Sunday, January 24, 2010

Making Topeka Holy

Neal Cassady on the left and Jack Kerouac on the right

Over the last several weeks, I've been reading as much Jack Kerouac as I could squeeze in before my classes started back up. I resumed reading On the Road , and finally finished it.

What struck me about that book early on was how life-affirming it was. I hadn't expected that. I knew that Kerouac was supposed to be a voice for the Beat generation, a hipster who had hung out with the likes of Allen Ginsberg and William Burroughs, and so I thought it might be a cool, detached, chronicle of hipness.

Instead, Kerouac exults over the tiniest details in his surroundings, in the people he hangs out with, and all that goes on. His prose exudes an exhuberant joy of life, and a fascination with the American countryside.

I am totally smitten by this book. Kerouac's way with words is so original. Kerouac's parents were French-Canadian immigrants and he spoke only their dialet, Joual, until he was six. He has said that since English wasn't his own language, it was easier to play around with it, and put "French imagery" into it.

I was relieved to learn that no one has made a movie of On the Road yet. There is no way anyone could do it justice. And they would probably get it all wrong. They'd emphasize the wild side of it --the parties, the escapades of the hyperactive, hypersexual, manic Dean Moriarty, based on Kerouac's real-life friend, Neal Cassady.

In the book, which is transparently autobiographical, Sal Paradise is the character based on Kerouac's life, and he hitchhikes across the country and hops freight trains, as the real Kerouac did. He hooks up with Dean in Denver and they take a series of trips back and forth across the continent. I did begin to lose patience with Dean, who is so addicted to being in the moment, he takes practically no responsibilty for himself or for how his actions affect others. But because we experience Dean through Sal's point of view, his humanity is elaborately sketched out for us, so he is still a likeable character.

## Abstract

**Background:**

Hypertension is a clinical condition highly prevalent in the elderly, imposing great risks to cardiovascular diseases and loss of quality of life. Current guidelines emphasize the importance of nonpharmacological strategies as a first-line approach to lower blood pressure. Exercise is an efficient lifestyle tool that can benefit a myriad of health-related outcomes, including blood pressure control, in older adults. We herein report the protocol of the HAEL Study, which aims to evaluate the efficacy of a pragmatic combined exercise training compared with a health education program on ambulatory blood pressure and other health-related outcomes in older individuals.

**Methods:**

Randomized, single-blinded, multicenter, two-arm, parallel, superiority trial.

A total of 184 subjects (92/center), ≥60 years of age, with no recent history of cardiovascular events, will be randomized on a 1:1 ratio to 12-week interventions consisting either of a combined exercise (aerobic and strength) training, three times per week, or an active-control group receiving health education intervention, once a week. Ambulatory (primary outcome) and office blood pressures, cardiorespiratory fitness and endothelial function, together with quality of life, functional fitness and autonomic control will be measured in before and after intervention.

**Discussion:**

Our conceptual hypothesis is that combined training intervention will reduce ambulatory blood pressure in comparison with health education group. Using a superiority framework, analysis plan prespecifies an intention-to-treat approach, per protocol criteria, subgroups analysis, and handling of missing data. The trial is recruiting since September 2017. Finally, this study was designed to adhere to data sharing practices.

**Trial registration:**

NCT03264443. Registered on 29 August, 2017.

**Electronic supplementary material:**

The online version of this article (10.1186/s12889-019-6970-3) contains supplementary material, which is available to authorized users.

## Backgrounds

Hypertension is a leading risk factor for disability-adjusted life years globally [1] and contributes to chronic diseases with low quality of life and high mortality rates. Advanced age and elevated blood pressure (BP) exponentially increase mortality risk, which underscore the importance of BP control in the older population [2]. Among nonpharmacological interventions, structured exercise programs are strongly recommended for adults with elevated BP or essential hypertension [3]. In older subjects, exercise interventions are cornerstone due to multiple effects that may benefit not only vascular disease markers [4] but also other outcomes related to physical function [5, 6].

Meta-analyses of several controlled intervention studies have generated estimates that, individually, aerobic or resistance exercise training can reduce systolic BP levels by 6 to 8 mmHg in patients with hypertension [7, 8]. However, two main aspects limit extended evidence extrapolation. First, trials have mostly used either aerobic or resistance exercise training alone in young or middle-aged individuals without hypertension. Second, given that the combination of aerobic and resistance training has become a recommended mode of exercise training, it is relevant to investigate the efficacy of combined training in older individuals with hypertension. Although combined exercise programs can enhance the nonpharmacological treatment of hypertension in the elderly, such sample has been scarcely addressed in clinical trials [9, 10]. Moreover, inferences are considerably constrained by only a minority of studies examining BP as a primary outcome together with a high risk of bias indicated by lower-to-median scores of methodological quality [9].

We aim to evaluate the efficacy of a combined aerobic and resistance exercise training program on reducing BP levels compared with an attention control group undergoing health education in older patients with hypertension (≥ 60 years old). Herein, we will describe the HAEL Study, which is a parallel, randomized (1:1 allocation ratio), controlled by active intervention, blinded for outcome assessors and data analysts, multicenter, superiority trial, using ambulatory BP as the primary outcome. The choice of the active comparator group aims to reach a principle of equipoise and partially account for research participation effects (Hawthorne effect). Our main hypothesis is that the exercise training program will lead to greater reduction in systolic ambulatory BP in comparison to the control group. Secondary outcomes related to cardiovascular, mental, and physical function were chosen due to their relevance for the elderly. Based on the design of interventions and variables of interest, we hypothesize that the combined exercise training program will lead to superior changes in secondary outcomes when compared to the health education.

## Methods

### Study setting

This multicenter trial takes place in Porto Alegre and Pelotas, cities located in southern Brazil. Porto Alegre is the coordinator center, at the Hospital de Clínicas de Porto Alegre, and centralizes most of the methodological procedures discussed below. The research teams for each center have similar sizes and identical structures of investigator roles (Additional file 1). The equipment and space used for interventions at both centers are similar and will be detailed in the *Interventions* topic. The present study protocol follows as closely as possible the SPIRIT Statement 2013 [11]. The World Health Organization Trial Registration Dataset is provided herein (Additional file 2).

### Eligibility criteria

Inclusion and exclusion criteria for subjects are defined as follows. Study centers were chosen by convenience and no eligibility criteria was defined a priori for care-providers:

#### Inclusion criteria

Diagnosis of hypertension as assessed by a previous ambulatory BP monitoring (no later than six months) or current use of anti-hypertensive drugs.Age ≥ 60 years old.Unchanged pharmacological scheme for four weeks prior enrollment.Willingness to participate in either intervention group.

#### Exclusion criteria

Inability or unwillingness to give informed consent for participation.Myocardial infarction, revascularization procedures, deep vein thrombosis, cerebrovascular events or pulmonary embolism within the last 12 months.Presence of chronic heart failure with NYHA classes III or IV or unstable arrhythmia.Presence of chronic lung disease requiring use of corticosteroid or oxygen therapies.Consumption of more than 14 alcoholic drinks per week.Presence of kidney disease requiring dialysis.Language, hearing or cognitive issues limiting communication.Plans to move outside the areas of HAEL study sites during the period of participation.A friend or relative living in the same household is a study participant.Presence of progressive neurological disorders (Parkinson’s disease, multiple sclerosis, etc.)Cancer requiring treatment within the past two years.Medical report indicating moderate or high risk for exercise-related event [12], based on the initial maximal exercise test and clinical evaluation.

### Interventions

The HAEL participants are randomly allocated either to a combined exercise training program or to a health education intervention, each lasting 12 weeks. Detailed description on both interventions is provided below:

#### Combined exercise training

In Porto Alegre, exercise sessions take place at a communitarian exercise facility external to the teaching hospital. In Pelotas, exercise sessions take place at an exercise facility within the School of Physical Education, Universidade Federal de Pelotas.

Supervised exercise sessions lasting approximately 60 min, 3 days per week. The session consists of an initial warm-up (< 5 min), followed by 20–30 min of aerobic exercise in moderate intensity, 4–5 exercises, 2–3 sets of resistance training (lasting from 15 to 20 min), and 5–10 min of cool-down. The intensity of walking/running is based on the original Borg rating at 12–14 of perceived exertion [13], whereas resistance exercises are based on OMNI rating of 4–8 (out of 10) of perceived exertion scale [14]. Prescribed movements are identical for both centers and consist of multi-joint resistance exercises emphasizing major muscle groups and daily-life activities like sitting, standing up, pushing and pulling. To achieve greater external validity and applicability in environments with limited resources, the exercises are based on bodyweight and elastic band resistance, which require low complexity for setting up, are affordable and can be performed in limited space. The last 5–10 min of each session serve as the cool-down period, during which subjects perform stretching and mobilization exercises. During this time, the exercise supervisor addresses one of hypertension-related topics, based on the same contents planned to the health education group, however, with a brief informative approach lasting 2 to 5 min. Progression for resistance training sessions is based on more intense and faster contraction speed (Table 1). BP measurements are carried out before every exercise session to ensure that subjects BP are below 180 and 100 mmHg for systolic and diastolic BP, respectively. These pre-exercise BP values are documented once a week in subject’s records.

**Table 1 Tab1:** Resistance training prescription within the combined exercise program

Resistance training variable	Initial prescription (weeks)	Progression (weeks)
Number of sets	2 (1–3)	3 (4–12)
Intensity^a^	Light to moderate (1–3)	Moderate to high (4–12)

It's a myth that Kerouac wrote the book in three days, while high on Benny's. The truth is, Kerouac was working on the book for years, keeping notes, journals and travel diaries, that he hoped to use in a book about the road. He started the book several times, and tried out various passages with different characters. His efforts to work on the book and re-start the book are found in his personal writings.

When he finally sat down to write "the original scroll" that would become the published On the Road, he was well-prepared, just as a jazz musician who blows a well-improvised solo knows his craft and has spent years practicing. Kerouac wrote the scroll from April 2 to April 22nd in 1951. He wanted it to be like the road was, long and continuous, so he taped sheets of paper togetherand put this one long strip of paper into his typewriter. He wanted to write it fast, without using paragraphs, "because the road is fast."

Kerouac dispells the myth that he wrote the book hyped up on bennies. In one of his letters to Neal Cassady he says: "

I wrote that book on COFFEE, remember said rule. Benny, tea, anything I KNOW none as good as coffee for real mental power kicks.”

Well then. I used to wonder if taking drugs would help me write. Now I know that I need to get back on the coffee. Goodbye stomach lining! Hello literary success.

Kerouac also wrote to Neal that "of course since April 22nd I've been typing and revising. Thirty days on that." Kerouac re-typed the scroll on separate pages to make it more appealing to publishers.

After having started the book in 1948, Kerouac finally saw the book published in 1957. One of the best descriptions of the book comes from Kerouac scholar Douglas Brinkley,

"If you read On the Road, it's a valentine to the United States," he says. "All this is pure poetry for almost a boy's love for his country that's just gushing in its adjectives and descriptions. You know, Kerouac used to say, 'Anybody can make Paris holy, but I can make Topeka holy."